MAVEN goes for a dip
NASA’s Mars Atmosphere and Volatile EvolutioN (MAVEN) orbiter is the first spacecraft dedicated to studying the tenuous Martian atmosphere. The spacecraft recently completed the first of five planned dips into the lowest section of the upper Martian atmosphere, taking samples and relaying them back home to NASA.
Bruce Jakosky, MAVEN’s principal investigator says, “During normal science mapping, we make measurements between an altitude of about 93 miles and 3,853 miles (150 km and 6,200 km) above the surface. During the deep-dip campaigns, we lower the lowest altitude in the orbit, known as periapsis, to about 78 miles (125 km) which allows us to take measurements throughout the entire upper atmosphere.”
Jakosky and his team operate MAVEN from the University of Colorado’s Laboratory for Atmospheric and Space Physics located in Boulder, Colorado.
On Feb. 10, team engineers instructed the craft to perform three burns by firing on-board rocket thrusters. They had concluded that “walking” the spacecraft down was the best way to proceed. A single burn may have sent the craft too deep into the atmosphere.
Even though the atmosphere is still very thin at 78 miles (125 km) it still puts an enormous drag on the MAVEN spacecraft. If the orbiter hits a particularly dense area of atmosphere, it could cause frictional heating and damage the satellite. Mission operators must carefully control how and when the spacecraft performs these dips.
“Although we changed the altitude of the spacecraft, we actually aimed at a certain atmospheric density,” said Jakosky. “We wanted to go as deep as we can without putting the spacecraft or instruments at risk.”
When the sampling was concluded, operators instructed MAVEN to perform a pair of maneuvers to return the craft to its normal operating altitudes. Operations for this dip concluded on Feb. 18. The information captured during this sample collection will be analyzed over the coming weeks. When combined with the data from the other planned sample runs and the regular mapping mission, it is hoped that a better understanding of the Martian atmosphere will emerge.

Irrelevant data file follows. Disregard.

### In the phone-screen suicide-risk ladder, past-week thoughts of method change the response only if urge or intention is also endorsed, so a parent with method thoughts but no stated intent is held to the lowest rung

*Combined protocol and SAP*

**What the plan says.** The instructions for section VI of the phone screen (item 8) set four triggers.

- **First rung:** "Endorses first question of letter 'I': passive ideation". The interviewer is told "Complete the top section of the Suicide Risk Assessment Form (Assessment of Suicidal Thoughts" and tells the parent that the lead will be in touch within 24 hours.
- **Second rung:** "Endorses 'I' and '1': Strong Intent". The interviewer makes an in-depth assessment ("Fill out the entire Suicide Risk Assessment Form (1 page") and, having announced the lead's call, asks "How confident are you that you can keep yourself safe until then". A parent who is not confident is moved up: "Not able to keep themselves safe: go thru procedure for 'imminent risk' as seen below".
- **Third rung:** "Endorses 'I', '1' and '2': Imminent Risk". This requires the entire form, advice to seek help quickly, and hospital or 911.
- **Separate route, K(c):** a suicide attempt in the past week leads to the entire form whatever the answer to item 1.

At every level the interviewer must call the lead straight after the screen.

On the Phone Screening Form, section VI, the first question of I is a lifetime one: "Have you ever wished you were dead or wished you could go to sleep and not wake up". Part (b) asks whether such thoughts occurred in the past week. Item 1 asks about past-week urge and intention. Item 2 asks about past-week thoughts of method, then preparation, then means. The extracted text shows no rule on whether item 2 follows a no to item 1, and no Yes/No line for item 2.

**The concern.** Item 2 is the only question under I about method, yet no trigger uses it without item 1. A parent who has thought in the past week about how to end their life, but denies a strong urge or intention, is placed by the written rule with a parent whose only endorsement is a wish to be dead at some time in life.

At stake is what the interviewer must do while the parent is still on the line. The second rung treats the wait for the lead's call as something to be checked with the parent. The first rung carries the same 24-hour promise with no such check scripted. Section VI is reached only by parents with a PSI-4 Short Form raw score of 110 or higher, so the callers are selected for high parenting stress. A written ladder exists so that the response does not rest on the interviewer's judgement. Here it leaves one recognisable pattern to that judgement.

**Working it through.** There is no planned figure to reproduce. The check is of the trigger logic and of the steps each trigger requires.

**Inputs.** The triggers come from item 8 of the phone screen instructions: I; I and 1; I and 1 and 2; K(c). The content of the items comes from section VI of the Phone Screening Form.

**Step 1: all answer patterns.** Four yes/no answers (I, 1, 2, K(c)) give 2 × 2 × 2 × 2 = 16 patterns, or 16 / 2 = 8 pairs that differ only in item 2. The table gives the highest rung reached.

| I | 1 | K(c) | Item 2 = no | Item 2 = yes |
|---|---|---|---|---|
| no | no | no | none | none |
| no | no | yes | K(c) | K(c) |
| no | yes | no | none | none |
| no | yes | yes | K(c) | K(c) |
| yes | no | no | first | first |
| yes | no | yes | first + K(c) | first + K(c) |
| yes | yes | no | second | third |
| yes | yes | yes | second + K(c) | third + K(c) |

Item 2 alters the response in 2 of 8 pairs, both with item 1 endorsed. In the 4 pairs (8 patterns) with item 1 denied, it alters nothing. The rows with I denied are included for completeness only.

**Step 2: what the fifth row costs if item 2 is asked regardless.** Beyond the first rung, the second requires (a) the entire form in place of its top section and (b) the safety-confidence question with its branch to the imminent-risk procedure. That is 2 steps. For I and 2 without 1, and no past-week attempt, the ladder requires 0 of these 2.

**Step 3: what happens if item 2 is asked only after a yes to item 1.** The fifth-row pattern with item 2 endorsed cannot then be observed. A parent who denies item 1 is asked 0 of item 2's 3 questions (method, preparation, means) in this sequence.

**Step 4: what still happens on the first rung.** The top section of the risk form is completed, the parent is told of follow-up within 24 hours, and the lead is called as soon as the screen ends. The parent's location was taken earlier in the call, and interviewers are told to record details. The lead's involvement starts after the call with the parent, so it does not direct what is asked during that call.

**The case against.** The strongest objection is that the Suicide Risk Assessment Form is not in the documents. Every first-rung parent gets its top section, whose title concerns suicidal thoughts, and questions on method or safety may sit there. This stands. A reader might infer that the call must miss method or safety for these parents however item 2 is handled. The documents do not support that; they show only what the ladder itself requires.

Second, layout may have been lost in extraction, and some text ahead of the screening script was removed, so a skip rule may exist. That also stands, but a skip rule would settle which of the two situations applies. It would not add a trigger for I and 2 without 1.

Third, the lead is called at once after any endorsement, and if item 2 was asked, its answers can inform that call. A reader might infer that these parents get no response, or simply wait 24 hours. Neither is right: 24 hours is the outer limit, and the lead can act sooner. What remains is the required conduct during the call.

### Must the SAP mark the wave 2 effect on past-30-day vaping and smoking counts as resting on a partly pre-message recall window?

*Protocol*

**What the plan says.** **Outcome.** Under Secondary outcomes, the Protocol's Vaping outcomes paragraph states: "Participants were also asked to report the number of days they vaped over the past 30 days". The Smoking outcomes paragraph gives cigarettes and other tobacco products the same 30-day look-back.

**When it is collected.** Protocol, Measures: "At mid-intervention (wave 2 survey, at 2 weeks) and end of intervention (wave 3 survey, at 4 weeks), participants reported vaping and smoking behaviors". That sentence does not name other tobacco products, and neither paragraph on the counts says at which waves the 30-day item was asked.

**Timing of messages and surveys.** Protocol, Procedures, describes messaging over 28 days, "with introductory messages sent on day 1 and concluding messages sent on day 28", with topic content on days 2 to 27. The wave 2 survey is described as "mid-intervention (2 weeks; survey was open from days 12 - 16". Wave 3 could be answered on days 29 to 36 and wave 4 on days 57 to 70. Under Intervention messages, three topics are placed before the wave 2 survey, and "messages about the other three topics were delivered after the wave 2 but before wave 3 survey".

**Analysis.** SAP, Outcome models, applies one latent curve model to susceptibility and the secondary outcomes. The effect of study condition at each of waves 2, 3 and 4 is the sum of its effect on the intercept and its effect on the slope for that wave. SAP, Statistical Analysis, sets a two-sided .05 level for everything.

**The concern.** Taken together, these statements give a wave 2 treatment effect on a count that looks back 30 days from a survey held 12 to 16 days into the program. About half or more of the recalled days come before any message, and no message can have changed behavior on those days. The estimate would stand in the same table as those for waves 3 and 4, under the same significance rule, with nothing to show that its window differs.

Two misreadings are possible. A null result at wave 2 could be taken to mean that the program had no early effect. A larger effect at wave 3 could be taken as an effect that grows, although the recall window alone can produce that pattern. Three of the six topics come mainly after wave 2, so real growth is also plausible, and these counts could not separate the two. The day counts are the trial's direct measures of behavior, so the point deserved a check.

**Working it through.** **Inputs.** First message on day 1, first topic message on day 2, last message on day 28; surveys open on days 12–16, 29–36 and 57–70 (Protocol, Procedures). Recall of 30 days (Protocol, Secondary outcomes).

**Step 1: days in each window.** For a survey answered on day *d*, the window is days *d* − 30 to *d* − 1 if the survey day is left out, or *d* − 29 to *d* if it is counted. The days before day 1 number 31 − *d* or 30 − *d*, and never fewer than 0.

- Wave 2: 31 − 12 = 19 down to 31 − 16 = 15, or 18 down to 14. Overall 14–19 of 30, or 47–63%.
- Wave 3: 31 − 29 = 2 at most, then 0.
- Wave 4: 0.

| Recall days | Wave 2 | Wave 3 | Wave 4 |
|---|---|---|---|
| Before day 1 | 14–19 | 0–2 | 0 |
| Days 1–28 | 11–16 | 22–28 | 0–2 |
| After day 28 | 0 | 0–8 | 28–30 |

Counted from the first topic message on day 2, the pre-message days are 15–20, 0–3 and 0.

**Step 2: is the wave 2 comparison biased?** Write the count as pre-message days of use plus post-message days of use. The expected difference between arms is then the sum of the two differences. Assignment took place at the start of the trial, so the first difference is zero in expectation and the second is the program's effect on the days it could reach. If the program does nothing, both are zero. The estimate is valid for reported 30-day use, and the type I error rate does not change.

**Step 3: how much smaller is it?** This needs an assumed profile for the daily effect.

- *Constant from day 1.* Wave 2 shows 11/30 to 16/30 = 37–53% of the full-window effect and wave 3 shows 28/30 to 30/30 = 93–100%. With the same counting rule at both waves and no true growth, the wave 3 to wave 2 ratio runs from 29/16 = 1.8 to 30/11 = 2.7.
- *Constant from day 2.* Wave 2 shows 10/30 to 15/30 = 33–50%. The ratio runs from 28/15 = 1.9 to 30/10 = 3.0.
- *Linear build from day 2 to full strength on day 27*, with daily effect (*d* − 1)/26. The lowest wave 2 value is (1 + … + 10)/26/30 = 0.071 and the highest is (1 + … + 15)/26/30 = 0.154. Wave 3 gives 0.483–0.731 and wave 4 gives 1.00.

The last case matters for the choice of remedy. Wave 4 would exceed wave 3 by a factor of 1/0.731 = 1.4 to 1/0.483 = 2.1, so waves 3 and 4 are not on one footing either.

One of the key studies scientists will be looking at is the methods gases use to escape from the upper atmosphere of Mars and into space. How that outflow affects the lower atmospheric strata and its impact on the historical Martian climate is something scientists hope to learn more about using these studies.
“We are interested in the connections that run from the lower atmosphere to the upper atmosphere and then to escape to space,” said Jakosky. “We are measuring all of the relevant regions and the connections between them.”
While MAVEN’s principle investigation team is based at the University of Colorado’s Laboratory of Applied Physics, it is managed through NASA’s Goddard Space Flight Center in Greenbelt, Maryland. Several other universities assist with the program. The Jet Propulsion Laboratory in Pasadena, California, provides Deep Space Network support. The University of California at Berkeley’s Space Sciences Laboratory also provided four science instruments for the mission.
Joe Latrell is a life-long avid space enthusiast having created his own
rocket company in Roswell, NM in addition to other consumer space
endeavors. He continues to design, build and launch his own rockets and has a passion to see the next generation excited about the opportunities of space exploration. Joe lends his experiences from the corporate and small business arenas to organizations such as Teachers In Space, Inc. He is also actively engaged in his church investing his many skills to assist this and other non-profit endeavors.